New research facility to uncover how internet algorithms and AI shape our world

New research facility to uncover how internet algorithms and AI shape our world

A major new research facility will open the ‘black box’ of digital platforms and their algorithms so we can better understand how people are using search engines, social media, messaging systems, and other digital services.

The Australian Internet Observatory (AIO) announced today and supported by the Federal Government is an initiative of the ARC Centre of Excellence for Automated Decision Making and Society (ADM+S) led by RMIT University. 

The AIO will harness new ways of collecting and analysing digital social data to support cutting-edge research into pressing issues such as misinformation, the kinds of ads Australians see when they use online platforms, and the lack of regulatory oversight in areas such as gambling, alcohol, or unhealthy foods. 

AIO Program Lead and Director of the ADM+S Centre, RMIT Distinguished Professor Julian Thomas, said digital platforms play a critical role in Australia’s economy and society, yet our capacities to collect and analyse data from digital platforms and observe their activities is very limited. 

“Over the past decade, there’s been a dramatic transformation in how Australians use digital platforms, how they interact with the automated systems and the digital economy, and how they communicate with machines and each other,” he said.  

“Every day, we are now using more platforms, more intensively, for a wider range of activities. But as researchers we’ve had very little visibility of how digital platforms work.”

The AIO comprises a range of new tools which give researchers visibility for the first time, over how people use critical services every day such as search engines, social media, video on demand services, generative AI chatbots, and other digital services.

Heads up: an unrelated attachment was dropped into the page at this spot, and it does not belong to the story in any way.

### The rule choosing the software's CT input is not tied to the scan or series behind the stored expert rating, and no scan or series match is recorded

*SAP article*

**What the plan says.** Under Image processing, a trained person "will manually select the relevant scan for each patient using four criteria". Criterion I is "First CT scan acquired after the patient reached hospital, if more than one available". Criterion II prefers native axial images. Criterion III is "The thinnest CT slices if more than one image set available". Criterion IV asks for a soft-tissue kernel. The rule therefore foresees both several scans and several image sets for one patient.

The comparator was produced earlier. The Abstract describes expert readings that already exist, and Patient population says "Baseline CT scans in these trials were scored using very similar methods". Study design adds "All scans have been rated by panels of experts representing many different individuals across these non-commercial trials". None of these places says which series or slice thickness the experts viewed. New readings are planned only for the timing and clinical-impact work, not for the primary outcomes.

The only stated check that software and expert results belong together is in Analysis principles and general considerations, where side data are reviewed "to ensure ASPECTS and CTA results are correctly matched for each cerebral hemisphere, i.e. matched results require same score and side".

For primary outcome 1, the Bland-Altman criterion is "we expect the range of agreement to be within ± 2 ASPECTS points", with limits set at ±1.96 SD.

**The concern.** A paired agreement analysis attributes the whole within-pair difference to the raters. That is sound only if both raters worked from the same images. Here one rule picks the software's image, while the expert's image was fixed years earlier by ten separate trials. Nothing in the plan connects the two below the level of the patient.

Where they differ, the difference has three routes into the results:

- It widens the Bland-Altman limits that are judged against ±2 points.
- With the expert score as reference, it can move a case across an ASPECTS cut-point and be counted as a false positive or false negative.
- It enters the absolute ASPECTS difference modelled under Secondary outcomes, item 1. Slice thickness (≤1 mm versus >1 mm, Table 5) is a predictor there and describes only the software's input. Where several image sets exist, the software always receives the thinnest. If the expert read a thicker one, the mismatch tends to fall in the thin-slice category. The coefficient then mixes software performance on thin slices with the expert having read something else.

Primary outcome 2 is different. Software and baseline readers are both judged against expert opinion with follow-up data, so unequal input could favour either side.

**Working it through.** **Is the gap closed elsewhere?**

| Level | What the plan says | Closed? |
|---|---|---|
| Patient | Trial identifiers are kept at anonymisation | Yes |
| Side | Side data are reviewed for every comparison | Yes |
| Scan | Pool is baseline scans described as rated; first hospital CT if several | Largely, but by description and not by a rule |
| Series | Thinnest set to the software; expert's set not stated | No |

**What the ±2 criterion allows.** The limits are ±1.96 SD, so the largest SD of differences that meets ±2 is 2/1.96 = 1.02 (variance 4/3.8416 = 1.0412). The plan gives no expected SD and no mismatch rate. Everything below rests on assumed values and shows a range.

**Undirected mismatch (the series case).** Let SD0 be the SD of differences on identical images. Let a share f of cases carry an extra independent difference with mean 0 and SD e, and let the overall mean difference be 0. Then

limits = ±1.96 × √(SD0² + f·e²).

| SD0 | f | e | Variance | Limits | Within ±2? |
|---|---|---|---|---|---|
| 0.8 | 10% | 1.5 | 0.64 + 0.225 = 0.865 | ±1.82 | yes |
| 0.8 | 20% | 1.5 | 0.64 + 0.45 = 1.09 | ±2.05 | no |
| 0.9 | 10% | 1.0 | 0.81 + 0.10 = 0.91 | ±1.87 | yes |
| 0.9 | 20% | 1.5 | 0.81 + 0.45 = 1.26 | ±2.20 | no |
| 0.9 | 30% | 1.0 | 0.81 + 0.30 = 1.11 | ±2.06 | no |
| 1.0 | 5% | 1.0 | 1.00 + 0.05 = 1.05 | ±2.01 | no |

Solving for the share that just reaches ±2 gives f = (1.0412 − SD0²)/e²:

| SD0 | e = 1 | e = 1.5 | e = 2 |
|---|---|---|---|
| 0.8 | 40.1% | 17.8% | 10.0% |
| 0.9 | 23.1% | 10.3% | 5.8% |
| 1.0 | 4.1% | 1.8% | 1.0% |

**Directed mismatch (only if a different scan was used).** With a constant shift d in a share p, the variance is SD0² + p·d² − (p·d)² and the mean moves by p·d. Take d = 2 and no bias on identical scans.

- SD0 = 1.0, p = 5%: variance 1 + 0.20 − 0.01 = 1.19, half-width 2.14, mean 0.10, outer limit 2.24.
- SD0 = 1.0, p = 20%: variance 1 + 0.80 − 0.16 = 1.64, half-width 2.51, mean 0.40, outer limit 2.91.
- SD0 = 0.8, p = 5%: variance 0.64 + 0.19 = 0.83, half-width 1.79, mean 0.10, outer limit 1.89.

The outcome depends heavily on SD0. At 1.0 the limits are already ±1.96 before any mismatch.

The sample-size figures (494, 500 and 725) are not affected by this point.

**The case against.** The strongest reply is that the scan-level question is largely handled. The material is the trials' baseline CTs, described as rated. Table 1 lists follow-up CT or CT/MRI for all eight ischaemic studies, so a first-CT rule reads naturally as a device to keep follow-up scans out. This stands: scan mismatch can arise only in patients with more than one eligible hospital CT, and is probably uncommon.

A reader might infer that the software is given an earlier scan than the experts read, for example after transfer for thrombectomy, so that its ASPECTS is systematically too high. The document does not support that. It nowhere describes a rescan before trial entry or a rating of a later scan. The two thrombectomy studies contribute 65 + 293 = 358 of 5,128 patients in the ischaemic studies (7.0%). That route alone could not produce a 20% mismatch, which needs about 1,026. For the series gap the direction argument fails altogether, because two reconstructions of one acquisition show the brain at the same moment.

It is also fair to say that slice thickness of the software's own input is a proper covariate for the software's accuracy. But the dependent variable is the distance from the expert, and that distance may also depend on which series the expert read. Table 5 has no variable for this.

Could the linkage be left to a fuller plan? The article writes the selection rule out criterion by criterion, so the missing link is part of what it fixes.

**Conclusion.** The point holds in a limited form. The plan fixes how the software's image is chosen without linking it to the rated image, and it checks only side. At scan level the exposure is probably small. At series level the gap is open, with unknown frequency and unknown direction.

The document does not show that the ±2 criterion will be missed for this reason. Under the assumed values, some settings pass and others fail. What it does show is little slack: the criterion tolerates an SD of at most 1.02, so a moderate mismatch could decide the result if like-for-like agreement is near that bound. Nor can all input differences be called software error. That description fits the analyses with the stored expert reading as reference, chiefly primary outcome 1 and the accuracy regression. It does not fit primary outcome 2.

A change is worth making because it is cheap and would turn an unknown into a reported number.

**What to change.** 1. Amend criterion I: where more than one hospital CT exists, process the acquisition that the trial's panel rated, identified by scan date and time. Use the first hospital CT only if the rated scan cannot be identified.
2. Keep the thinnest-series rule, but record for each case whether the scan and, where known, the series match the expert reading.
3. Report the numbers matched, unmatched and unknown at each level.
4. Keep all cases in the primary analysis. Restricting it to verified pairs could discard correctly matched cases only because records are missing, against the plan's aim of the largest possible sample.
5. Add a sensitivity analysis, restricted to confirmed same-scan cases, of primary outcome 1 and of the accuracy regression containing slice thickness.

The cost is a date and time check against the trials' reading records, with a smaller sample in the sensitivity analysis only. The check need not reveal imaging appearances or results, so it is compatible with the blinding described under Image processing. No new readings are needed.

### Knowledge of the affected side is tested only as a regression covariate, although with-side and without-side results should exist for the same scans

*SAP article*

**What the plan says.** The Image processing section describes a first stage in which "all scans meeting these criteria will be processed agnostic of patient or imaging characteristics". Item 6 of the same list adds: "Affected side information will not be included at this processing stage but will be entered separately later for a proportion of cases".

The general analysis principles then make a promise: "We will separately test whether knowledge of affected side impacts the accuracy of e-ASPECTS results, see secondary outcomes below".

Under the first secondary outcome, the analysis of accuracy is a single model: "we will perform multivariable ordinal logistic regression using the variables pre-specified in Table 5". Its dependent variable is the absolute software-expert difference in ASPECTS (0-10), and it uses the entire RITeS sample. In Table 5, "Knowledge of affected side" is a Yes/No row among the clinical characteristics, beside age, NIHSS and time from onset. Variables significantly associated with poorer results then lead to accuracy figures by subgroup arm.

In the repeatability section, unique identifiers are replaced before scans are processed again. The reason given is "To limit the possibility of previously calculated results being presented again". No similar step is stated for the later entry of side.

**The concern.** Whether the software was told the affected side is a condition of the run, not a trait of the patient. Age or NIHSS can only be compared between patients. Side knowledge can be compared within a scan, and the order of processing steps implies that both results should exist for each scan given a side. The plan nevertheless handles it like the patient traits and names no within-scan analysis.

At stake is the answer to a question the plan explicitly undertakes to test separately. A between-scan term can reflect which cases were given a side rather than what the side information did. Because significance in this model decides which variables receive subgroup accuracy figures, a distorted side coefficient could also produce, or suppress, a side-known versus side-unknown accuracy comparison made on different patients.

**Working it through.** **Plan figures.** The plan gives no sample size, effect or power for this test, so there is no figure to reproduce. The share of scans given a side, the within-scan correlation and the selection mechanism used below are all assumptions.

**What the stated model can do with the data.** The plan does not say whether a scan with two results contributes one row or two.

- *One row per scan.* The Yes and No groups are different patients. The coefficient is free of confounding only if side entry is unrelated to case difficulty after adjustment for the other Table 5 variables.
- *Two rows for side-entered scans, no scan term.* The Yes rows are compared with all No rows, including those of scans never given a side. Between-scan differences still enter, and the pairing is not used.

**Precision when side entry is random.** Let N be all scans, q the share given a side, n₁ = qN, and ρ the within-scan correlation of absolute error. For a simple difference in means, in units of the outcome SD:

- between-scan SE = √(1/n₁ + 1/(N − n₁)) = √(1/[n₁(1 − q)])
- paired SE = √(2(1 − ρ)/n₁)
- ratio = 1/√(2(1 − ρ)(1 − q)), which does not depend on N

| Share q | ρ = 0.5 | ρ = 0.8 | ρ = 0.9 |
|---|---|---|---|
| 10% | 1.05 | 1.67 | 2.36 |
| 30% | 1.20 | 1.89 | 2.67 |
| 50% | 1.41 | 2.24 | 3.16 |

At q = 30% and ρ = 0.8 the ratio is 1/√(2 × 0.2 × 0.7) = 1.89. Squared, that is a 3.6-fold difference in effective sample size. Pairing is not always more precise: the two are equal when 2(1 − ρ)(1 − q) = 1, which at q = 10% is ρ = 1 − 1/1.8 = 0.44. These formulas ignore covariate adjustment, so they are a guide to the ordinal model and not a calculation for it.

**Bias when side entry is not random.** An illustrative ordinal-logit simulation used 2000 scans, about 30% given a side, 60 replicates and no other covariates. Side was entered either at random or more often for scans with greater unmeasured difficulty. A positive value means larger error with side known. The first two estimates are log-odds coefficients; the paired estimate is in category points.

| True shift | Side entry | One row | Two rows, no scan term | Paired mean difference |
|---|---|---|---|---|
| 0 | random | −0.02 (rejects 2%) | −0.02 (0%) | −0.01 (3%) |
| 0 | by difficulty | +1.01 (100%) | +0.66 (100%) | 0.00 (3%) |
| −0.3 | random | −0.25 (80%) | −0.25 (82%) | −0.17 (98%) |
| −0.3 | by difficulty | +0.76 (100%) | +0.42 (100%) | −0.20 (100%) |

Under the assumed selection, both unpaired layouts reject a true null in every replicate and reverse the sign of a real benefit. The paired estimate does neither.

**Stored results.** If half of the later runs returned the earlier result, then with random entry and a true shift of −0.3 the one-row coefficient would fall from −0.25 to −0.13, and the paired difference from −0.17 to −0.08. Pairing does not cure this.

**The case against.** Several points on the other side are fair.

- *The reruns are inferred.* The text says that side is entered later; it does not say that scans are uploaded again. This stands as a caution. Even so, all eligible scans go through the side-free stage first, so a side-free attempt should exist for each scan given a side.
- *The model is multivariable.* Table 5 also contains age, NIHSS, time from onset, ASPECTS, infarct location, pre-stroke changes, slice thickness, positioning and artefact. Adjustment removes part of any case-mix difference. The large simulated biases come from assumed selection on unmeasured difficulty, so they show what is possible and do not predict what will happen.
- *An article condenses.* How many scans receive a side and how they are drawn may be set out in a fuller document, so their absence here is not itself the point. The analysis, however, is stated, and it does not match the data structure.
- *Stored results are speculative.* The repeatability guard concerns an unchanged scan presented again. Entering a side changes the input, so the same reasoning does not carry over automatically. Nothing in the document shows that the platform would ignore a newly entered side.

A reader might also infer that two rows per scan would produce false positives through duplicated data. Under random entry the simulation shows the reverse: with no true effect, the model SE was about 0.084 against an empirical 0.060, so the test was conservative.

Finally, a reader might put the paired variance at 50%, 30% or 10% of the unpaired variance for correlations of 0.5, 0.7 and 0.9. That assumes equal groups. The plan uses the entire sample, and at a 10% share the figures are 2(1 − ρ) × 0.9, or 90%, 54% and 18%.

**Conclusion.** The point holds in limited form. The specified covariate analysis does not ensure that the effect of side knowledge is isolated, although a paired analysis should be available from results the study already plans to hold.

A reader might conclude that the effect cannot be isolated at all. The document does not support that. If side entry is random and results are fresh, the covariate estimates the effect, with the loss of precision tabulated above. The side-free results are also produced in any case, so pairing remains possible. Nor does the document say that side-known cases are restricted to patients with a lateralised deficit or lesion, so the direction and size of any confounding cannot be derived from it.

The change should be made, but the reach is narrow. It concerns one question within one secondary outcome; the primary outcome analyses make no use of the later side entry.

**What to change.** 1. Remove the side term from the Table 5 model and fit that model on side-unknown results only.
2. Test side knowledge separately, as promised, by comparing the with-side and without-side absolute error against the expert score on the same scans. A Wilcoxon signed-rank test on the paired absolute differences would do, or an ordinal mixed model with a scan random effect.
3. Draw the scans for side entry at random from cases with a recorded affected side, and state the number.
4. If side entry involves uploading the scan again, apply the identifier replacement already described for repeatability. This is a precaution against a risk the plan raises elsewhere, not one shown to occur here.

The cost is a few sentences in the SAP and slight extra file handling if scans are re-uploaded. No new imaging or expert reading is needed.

“We realised there was a real need for new research infrastructure when we were developing some of our projects in the ADM+S Centre,” Thomas said.

“We knew that there were few reliable or accurate tools for gathering that kind of information, and that better tools would be useful for many researchers.” 

A laptop with the words "Australian Internet Observatory. Groundbreaking new research infrastructure for platform observability. A focus area of the Australian Research Data Commons (ARDC) HASS and Indigenous Research Data Commons, enabled by the National Collaborative Research Infrastructure Strategy (NCRIS). Logos from partners also frame the image. Credit: ADM+S Centre

The AIO is a four-year national research infrastructure project supported by the Australian Research Data Commons that will create an interconnected ecosystem of people, data and tools to support impactful solutions. 

It will enable researchers to explore topics such as the distribution of misinformation, the patterns of everyday engagement with business, culture and science, flows of communication in emergencies and humanitarian crises, and the dynamics of political conflict and consensus.

The facility will be developed and led by RMIT University in partnership with QUT, The University of Queensland, University of Melbourne, Swinburne University of Technology and Deakin University. 

The AIO is supported by the Australian Research Data Commons (ARDC), enabled by the Australian Government’s National Collaborative Infrastructure Strategy as part of the Humanities and Social Science (HASS) and Indigenous Research Data Commons. 

Jenny Fewster, Director, ARDC HASS and Indigenous Research Data Commons said the Australian Internet Observatory was building on a strong foundation of digital research infrastructure to establish a national, joined-up ecosystem that will enable exciting research. 

“It is a vital new part of the suite of research-accelerating national infrastructure within the HASS and Indigenous Research Data Commons,” she said. 


Story by: Kathy Nickels, Amanda Lawrence and Shu Shu Zheng

17 June 2024


17 June 2024


  • Research
  • DSC Research
  • Media & Communication
  • DSC
  • AI

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Acknowledgement of Country

RMIT University acknowledges the people of the Woi wurrung and Boon wurrung language groups of the eastern Kulin Nation on whose unceded lands we conduct the business of the University. RMIT University respectfully acknowledges their Ancestors and Elders, past and present. RMIT also acknowledges the Traditional Custodians and their Ancestors of the lands and waters across Australia where we conduct our business - Artwork 'Luwaytini' by Mark Cleaver, Palawa.